Cold-stunning is an unhappy but common fate for marine mammals and turtles along the Atlantic coast. We frequently report on rescues of stranded animals brought to the National Aquarium in Baltimore or the Virginia Aquarium & Marine Science to be nursed back to health.
In mid-December, the National Aquarium took in 25 cold-stunned sea turtles from the New England coast—13 Kemp’s ridley and 12 green sea turtles— for long-term rehabilitation. The Virginia Aquarium was essentially at capacity by December, too.
But it’s not just out in the Atlantic Ocean that animals face cold-water perils, it’s also inside the Chesapeake Bay. As recently as November, a frostbitten loggerhead turtle was found barely alive in the Lynnhaven River in Virginia Beach. The turtle is on the road to recovery at the Virginia Aquarium Stranding Response Program’s facility, largely because it was found by a Chesapeake Bay Foundation senior scientist who knew just what to do with it.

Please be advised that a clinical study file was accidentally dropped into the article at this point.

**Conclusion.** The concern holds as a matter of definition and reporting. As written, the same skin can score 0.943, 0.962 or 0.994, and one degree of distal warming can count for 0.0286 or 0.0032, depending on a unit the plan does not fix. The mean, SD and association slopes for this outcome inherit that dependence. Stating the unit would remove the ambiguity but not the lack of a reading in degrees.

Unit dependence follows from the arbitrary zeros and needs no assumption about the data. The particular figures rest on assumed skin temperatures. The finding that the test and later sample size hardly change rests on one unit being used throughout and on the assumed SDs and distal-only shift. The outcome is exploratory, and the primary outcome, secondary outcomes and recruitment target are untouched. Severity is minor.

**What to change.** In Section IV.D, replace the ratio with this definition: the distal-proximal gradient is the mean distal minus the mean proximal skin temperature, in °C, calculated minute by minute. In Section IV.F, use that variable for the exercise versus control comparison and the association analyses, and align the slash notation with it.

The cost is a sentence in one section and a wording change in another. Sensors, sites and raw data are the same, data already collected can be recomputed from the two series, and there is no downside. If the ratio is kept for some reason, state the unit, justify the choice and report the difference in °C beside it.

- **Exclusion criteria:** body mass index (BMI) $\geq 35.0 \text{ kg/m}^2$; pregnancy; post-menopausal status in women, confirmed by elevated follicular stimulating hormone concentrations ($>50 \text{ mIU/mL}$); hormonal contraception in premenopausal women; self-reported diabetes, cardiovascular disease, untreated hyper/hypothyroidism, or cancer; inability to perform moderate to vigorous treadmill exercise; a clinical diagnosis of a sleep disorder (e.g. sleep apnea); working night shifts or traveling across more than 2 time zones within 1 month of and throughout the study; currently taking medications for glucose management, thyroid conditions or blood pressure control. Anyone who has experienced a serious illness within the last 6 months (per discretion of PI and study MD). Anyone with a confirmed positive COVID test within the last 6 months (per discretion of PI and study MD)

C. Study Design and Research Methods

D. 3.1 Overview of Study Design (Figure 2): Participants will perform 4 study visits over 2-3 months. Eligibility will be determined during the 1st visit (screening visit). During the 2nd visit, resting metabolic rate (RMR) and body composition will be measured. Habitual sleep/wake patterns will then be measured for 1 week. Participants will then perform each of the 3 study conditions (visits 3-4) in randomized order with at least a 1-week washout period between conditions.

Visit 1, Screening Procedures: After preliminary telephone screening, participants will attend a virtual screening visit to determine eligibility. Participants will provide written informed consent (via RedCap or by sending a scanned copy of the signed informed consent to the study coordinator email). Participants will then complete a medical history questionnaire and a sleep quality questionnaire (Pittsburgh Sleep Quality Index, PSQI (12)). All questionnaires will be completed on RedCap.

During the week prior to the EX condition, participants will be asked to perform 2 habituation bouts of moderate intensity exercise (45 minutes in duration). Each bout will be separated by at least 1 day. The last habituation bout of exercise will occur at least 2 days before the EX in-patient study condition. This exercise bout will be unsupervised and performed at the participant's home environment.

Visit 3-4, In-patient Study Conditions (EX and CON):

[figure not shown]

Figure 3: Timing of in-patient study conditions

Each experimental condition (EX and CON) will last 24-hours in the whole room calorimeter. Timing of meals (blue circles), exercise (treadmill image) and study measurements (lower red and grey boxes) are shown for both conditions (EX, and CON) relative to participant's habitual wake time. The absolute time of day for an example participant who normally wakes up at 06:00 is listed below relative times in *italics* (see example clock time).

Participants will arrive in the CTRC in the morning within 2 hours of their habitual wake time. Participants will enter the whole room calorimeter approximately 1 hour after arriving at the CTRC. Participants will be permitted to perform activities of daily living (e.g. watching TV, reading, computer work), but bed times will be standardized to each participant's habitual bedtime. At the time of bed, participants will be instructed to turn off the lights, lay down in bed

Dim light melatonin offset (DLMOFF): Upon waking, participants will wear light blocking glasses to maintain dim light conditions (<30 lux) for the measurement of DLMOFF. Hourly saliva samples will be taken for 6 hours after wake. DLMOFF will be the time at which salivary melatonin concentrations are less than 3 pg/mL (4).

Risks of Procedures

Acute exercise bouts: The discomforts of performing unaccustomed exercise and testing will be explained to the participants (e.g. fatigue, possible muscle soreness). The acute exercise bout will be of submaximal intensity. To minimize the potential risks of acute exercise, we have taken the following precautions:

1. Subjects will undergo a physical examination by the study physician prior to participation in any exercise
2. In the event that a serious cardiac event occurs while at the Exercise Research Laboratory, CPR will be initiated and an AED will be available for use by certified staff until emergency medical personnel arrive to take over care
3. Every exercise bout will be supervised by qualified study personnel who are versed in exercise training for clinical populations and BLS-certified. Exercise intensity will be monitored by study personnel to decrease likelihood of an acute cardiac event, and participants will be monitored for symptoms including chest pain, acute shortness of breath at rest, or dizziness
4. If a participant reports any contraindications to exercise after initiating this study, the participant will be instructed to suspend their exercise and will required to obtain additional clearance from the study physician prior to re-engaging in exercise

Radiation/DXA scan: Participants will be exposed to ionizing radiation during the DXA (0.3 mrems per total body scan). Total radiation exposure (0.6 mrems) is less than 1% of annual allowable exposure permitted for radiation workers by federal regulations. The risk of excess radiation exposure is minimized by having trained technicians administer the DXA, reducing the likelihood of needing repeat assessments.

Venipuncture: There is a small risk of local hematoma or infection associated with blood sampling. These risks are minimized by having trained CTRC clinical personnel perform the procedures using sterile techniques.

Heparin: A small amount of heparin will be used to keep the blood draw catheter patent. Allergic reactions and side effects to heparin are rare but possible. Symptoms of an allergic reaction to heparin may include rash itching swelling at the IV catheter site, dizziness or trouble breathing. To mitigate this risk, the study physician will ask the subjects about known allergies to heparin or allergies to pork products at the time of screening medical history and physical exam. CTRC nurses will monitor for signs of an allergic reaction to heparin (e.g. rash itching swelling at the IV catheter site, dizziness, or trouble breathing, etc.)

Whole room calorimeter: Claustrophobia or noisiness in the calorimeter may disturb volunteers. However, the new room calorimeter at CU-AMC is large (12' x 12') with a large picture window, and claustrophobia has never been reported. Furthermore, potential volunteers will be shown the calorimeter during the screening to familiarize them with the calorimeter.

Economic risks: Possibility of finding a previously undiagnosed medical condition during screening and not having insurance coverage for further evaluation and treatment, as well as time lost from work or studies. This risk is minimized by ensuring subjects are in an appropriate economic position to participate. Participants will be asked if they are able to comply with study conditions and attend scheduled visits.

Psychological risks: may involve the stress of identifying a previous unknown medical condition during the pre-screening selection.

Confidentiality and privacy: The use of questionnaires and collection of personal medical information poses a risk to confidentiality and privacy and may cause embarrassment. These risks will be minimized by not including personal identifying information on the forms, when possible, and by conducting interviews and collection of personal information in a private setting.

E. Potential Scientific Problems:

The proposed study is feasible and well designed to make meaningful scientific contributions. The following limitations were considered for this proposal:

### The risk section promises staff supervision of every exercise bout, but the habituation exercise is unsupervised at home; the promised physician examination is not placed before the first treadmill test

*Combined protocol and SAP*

But it doesn’t take a scientist: anyone spending time around the Bay can look out for possible cold-stunned marine animals. The Maryland Department of Natural Resources is appealing to the public to be vigilant for marine mammals or sea turtles showing signs of hypothermia or other cold-related symptoms.
As the water temperature drops in late fall and early winter, cold-stunning causes some species to become slow and unresponsive, making them dangerous to themselves and boaters, DNR says.
If left untreated, cold-stunning can be lethal. The 25 recently-admitted sea turtle patients at the National Aquarium’s Animal Care and Rescue Center in Baltimore suffered from pneumonia, dehydration, emaciation, shell and skin lesions, frostbite, eye lesions and infections—all common ailments associated with cold-stunning. Their symptoms are being treated with the goal of releasing all two dozen back into the wild when they’re healthy.
Anyone who sees an unresponsive or lethargic sea turtle or marine animal in Maryland waters or on shore should call the Maryland Marine Mammal Stranding Hotline at 800-628-9944. The hotline is manned 365 days a year, 24 hours a day.
“While cold-stunning is a natural occurrence, reporting incidents can help protect these animals and the public,” said Amanda Weschler, coordinator of Maryland’s Marine Mammal and Sea Turtle Stranding Response Program.
-Meg Walburn Viviano